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Hindocha family sad after Dewani freed

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The family of slain honeymooner Anni Dewani said the justice system had failed them after the Western Cape High Court discharged her husband Shrien Dewani of her murder on Monday.

“We came here looking for answers, we came here looking for the truth and all we got was more questions,” said her sister Ami Denborg, speaking on behalf of the Hindocha family.

“All we wanted was to hear all the events and the hope of actually finding that out has kept us as a family going.”

She said this right had now been taken away from them. She was speaking outside the court after the British businessman succeeded in an application for his discharge. He brought the application at the close of the State’s case and neither he nor any defence witnesses took the stand.

“There is no evidence on which a reasonable man can convict the accused,” Western Cape Deputy Judge President Jeanette Traverso ruled.

Denborg said the family was sad Dewani had not given them the full story about his lifestyle and about what happened while they were in the country on honeymoon.

“We just wish Shrien had been honest with us and especially Anni,” she said.

“The knowledge of not ever knowing what happened to my dearest little sister on 13 November 2010; that is going to haunt me, my family, my brother, my parents, for the rest of our lives.”

She thanked the public and others who had offered their support and said she hoped no other family would ever have to go through what they had been through.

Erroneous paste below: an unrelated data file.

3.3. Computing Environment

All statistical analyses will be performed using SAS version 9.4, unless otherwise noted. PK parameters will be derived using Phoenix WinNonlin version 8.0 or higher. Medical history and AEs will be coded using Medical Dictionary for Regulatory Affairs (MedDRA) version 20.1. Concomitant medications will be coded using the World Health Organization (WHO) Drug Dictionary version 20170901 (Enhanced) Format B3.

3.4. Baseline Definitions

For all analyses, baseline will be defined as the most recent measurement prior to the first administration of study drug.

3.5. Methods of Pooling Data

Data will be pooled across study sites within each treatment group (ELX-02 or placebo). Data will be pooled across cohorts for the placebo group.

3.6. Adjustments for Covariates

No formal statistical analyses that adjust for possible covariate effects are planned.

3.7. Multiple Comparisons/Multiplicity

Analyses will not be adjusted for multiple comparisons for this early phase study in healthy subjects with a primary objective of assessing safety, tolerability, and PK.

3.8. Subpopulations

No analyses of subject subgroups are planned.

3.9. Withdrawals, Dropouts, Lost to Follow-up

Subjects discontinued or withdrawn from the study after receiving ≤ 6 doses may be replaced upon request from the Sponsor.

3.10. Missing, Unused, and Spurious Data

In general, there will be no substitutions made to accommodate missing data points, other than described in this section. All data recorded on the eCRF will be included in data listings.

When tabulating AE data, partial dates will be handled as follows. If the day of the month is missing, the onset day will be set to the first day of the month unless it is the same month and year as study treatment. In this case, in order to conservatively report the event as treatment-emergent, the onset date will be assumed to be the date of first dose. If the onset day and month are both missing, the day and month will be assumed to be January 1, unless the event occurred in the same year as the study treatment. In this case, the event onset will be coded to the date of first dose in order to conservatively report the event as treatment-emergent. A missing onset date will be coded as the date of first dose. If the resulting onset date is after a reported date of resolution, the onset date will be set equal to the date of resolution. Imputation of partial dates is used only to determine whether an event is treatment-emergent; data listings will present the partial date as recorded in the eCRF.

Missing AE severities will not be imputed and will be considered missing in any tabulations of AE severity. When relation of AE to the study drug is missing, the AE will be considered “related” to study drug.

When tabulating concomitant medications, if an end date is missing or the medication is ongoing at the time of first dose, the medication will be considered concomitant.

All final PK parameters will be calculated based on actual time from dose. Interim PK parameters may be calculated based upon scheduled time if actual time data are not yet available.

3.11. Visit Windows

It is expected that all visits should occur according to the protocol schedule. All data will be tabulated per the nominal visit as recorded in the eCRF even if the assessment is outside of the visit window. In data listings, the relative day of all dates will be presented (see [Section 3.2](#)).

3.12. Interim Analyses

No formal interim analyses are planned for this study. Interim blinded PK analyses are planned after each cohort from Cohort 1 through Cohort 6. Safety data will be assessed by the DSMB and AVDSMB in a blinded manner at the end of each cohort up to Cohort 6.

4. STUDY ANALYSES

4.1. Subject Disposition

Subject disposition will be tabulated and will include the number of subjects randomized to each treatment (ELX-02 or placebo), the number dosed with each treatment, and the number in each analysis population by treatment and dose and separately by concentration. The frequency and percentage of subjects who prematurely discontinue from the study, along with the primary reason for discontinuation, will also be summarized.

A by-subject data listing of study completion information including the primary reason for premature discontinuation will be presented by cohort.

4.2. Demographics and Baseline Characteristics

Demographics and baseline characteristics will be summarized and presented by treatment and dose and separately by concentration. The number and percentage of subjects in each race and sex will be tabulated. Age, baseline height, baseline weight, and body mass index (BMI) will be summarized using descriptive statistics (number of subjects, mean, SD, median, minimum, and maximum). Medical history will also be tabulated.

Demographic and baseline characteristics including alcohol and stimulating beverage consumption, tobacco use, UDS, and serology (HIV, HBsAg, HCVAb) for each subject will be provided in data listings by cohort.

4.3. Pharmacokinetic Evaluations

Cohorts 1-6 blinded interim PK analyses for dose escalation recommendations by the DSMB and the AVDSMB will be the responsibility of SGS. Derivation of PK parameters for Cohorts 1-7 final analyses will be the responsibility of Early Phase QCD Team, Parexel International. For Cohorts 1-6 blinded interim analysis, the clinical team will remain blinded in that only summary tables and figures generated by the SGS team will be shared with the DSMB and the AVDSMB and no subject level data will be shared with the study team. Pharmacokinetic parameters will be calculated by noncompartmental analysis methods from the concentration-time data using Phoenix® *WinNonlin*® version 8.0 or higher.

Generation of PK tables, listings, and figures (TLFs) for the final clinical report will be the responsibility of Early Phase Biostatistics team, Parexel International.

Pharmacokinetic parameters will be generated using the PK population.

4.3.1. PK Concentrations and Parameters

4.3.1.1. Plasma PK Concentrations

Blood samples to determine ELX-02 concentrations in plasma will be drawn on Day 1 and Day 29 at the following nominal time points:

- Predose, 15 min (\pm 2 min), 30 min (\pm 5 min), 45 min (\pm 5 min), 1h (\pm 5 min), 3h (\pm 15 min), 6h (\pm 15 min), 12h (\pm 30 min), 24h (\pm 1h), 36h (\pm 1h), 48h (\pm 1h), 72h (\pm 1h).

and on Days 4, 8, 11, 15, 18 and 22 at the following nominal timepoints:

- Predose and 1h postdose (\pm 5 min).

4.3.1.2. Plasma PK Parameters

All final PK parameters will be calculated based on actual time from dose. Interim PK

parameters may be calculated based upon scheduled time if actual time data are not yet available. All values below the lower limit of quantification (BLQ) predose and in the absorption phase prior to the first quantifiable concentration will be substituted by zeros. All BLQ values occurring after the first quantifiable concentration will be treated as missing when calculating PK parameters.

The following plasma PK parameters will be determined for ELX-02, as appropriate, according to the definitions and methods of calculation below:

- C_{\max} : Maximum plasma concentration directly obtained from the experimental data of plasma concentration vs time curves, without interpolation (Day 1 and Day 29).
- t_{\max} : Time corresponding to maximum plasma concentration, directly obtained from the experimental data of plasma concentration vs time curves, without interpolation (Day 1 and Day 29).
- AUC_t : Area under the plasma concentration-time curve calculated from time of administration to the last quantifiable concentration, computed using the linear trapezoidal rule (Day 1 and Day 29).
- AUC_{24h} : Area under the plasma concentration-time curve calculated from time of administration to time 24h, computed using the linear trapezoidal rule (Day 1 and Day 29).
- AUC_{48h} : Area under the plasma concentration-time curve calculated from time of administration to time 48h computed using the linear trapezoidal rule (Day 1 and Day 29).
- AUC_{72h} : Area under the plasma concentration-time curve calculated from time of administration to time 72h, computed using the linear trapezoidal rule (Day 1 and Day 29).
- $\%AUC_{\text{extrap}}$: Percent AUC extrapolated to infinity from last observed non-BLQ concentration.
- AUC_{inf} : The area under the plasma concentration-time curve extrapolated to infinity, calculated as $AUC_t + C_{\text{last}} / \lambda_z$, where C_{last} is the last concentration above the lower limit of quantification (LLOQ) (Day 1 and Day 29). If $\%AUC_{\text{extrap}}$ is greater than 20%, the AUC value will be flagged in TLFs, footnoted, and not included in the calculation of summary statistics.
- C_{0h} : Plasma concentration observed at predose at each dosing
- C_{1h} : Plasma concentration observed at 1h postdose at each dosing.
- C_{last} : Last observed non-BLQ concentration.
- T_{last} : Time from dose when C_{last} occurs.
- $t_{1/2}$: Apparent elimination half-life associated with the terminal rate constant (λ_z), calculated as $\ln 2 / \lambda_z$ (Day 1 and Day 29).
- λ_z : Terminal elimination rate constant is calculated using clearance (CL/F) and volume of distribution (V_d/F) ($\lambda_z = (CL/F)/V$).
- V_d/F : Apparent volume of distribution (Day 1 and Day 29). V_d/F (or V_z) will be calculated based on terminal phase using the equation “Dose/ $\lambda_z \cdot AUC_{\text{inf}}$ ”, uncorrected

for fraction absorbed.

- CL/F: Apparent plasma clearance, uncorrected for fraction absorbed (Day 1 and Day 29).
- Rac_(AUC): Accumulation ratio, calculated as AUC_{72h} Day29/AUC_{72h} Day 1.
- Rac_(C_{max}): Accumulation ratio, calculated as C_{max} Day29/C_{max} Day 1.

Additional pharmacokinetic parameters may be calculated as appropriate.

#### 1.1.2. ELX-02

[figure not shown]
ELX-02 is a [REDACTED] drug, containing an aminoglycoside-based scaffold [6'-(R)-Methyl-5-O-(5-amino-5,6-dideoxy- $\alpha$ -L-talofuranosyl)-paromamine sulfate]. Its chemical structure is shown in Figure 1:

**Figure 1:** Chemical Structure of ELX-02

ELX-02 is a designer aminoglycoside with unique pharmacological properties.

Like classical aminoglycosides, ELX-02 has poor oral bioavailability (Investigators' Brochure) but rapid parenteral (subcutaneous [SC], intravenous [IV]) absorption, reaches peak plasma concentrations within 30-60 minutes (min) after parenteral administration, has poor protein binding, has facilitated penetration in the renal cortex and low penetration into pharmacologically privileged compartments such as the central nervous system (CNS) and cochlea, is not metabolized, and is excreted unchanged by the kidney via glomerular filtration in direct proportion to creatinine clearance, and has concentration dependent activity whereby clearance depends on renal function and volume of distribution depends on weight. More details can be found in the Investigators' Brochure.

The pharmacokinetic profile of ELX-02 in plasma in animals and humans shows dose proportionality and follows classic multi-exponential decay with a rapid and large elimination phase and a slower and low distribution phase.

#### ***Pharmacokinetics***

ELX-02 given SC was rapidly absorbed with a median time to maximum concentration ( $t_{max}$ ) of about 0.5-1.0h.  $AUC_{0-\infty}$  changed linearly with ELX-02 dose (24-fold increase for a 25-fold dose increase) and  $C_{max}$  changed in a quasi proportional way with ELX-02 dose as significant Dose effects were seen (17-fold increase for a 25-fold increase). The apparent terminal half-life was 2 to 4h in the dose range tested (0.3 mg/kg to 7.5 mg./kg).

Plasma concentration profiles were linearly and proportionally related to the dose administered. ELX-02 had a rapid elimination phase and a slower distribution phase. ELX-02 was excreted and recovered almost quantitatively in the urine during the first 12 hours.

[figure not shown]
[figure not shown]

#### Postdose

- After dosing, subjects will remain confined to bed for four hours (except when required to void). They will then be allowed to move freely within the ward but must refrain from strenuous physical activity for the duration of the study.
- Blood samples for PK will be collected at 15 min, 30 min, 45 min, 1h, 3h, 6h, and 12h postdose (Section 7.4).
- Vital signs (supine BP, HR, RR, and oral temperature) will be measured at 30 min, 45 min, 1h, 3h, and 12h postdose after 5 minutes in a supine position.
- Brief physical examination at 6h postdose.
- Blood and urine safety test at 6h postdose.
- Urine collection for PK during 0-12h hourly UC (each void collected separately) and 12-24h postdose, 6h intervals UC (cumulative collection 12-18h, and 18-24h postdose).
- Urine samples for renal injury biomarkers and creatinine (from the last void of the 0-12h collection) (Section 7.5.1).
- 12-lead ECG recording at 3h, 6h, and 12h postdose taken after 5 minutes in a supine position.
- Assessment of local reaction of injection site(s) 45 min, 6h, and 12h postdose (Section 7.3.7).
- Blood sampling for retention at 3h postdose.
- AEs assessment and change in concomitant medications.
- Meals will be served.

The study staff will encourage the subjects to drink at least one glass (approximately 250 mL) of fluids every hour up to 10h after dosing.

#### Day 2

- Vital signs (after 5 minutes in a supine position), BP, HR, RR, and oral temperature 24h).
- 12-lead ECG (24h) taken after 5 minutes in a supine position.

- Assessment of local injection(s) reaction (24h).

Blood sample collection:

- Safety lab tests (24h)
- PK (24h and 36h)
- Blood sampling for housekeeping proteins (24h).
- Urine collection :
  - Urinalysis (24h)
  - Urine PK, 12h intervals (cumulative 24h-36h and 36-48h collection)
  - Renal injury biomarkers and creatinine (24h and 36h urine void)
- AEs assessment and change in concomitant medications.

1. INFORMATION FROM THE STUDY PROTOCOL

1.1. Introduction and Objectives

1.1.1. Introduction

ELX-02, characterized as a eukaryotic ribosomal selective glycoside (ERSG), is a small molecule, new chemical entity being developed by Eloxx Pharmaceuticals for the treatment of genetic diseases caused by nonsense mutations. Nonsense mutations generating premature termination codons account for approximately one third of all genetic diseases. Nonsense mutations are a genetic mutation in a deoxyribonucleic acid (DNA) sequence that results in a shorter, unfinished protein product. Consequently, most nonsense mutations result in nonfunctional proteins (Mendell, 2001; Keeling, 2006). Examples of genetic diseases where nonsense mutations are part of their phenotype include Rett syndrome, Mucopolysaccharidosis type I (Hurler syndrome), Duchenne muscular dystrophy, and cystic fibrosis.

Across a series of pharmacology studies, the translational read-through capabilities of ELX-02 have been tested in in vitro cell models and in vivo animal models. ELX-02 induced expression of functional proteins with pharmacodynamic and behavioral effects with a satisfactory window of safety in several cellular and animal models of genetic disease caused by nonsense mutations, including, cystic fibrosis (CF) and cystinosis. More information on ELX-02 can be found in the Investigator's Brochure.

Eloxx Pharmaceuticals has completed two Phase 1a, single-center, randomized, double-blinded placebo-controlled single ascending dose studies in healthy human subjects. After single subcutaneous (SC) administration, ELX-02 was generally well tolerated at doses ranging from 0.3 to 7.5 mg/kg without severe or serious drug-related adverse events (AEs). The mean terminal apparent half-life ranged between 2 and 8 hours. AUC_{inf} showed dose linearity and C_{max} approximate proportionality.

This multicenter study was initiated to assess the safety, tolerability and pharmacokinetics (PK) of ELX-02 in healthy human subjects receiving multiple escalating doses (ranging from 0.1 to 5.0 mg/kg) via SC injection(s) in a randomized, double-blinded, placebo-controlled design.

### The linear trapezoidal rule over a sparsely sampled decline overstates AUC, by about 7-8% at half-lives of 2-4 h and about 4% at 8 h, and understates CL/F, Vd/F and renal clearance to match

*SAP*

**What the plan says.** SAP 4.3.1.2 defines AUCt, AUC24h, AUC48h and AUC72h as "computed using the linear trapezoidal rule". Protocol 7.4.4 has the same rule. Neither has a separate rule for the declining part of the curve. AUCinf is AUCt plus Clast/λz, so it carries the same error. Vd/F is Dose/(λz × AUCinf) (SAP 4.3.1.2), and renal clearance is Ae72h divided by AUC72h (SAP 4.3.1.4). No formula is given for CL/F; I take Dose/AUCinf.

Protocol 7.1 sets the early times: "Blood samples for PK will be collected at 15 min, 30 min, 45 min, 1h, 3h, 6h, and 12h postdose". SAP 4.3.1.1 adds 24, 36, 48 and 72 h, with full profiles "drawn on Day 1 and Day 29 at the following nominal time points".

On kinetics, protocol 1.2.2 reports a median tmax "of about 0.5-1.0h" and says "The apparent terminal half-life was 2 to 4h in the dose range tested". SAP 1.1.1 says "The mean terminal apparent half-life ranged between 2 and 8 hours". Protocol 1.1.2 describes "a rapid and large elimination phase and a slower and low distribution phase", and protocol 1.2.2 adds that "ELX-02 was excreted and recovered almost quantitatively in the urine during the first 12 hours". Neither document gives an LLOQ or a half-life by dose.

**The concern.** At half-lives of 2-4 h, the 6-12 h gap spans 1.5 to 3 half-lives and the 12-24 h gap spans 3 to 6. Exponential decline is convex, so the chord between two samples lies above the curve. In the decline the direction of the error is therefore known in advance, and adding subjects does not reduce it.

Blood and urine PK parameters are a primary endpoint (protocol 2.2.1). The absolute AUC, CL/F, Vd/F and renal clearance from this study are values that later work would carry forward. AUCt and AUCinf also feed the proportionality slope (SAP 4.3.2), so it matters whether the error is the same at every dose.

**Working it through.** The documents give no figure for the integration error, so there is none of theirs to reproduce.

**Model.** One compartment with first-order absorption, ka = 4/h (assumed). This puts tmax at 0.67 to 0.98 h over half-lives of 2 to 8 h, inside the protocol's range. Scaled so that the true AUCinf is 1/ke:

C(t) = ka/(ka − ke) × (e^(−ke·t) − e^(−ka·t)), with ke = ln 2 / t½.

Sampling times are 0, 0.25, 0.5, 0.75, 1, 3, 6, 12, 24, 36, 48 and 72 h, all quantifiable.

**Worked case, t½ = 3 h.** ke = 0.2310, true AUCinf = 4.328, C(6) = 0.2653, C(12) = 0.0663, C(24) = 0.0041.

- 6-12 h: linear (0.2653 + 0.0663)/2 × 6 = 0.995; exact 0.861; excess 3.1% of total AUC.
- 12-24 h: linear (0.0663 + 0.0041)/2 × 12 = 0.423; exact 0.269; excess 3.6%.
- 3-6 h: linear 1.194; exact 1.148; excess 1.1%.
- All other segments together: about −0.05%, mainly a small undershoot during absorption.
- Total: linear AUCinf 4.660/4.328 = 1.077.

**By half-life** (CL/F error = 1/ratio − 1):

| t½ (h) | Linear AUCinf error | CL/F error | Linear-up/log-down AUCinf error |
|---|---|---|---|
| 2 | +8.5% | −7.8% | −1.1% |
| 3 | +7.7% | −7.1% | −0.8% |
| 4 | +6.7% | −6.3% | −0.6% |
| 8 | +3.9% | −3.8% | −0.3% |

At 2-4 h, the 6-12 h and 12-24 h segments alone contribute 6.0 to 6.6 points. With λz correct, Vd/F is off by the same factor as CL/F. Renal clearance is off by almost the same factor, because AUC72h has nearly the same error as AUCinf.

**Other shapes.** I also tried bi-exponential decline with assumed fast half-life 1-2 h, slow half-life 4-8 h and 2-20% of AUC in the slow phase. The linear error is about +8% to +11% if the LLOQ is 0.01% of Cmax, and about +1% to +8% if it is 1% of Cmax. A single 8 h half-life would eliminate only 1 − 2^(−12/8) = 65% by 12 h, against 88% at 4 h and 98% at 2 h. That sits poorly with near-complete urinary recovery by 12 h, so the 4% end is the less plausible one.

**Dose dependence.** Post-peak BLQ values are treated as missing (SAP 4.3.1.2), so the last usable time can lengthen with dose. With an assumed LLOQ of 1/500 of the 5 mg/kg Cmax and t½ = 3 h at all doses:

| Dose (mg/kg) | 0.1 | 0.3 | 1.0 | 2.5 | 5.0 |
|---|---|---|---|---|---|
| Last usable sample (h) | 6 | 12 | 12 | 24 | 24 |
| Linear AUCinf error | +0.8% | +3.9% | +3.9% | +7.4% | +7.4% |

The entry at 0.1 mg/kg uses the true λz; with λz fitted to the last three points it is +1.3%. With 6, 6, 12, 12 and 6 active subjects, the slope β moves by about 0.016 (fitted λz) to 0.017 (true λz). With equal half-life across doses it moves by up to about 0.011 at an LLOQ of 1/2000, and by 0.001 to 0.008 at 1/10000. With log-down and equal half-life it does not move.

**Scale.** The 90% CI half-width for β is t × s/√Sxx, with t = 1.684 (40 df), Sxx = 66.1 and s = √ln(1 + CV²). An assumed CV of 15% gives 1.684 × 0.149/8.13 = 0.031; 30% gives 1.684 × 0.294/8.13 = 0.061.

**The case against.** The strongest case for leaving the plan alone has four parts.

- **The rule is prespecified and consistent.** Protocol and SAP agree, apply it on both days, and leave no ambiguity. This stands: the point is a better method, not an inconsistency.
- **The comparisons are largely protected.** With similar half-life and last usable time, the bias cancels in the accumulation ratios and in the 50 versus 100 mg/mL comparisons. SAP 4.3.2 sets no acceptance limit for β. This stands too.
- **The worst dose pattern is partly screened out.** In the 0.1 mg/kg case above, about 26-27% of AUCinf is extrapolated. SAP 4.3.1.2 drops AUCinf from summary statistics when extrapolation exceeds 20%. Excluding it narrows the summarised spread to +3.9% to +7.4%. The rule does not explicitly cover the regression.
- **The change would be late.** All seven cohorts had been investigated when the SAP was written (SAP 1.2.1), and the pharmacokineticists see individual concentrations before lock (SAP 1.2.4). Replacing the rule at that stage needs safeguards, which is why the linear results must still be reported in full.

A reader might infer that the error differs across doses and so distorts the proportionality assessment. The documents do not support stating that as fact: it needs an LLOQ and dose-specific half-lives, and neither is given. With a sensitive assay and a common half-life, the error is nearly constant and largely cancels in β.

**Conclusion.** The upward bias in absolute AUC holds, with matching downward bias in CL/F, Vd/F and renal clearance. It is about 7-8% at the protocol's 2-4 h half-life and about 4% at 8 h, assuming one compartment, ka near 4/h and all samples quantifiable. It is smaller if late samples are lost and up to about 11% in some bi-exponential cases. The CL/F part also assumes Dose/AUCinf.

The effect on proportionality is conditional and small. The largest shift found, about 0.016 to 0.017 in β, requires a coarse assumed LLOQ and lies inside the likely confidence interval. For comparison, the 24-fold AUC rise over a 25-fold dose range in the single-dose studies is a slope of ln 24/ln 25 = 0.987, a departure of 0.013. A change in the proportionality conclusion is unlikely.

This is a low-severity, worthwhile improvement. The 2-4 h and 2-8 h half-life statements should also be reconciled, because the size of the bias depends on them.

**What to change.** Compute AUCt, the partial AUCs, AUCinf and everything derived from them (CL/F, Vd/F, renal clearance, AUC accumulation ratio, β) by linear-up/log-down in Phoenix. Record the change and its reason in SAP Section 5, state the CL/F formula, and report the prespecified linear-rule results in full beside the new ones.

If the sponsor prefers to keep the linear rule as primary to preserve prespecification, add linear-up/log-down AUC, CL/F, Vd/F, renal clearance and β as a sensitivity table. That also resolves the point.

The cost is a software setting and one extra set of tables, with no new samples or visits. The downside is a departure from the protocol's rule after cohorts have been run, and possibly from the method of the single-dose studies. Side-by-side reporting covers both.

“We, as a family, will make no further comments and we respectfully ask the media to give us some time and space for a reflection.”

Anni’s parents and brother shed tears as they spoke to the media and were comforted by a number of supporters standing around them. Traverso said she took note of the strong public opinion and had heard the plight of the Hindocha family.

She said it was regrettable that many unanswered questions remained about what happened the night Anni was killed, but she could not be swayed by public opinion.

“If any court allowed public opinion or emotion to influence the application of the law, it would lead to anarchy,” she said.

The only possible reason to have refused Dewani’s application was for the hope that he would implicate himself during evidence, which Traverso said would be an injustice.

Dewani walked out of the dock and down the stairs to the holding cell without any expression on his face. His family burst into tears at the news.
After a lengthy and costly extradition process, Dewani went on trial in October for allegedly plotting with Tongo and others to kill his wife Anni while they were on honeymoon in Cape Town in November 2010.

He pleaded not guilty to charges including kidnapping, murder and defeating the ends of justice. He claimed the couple was hijacked while Tongo drove them through Gugulethu in his minibus on Saturday, November 13, 2010.

He was released unharmed and Anni was driven away. She was found shot dead in the abandoned minibus in Khayelitsha the next morning.
Tongo is serving an 18-year jail term and Mziwamadoda Qwabe a 25-year jail term. Xolile Mngeni was serving life in jail for firing the shot that killed Anni, but died in prison from a brain tumour on October 18.

Hotel receptionist Monde Mbolombo was granted immunity from prosecution on two charges during Mngeni’s trial, but was warned he faced possible prosecution on various charges if he did not testify truthfully during Dewani’s trial.

Traverso ruled on Monday that she would not grant Mbolombo immunity.
She found that the evidence presented by Tongo, Qwabe, and Mbolombo was replete with fundamental contradictions.

“I take into account that all three witnesses are intelligent and more than capable of twisting their versions to implicate the accused,” she said.
“They may have been amateurs, but I do not believe any of them would have been so stupid as to commit the crimes for a few thousand rands.” SAPA

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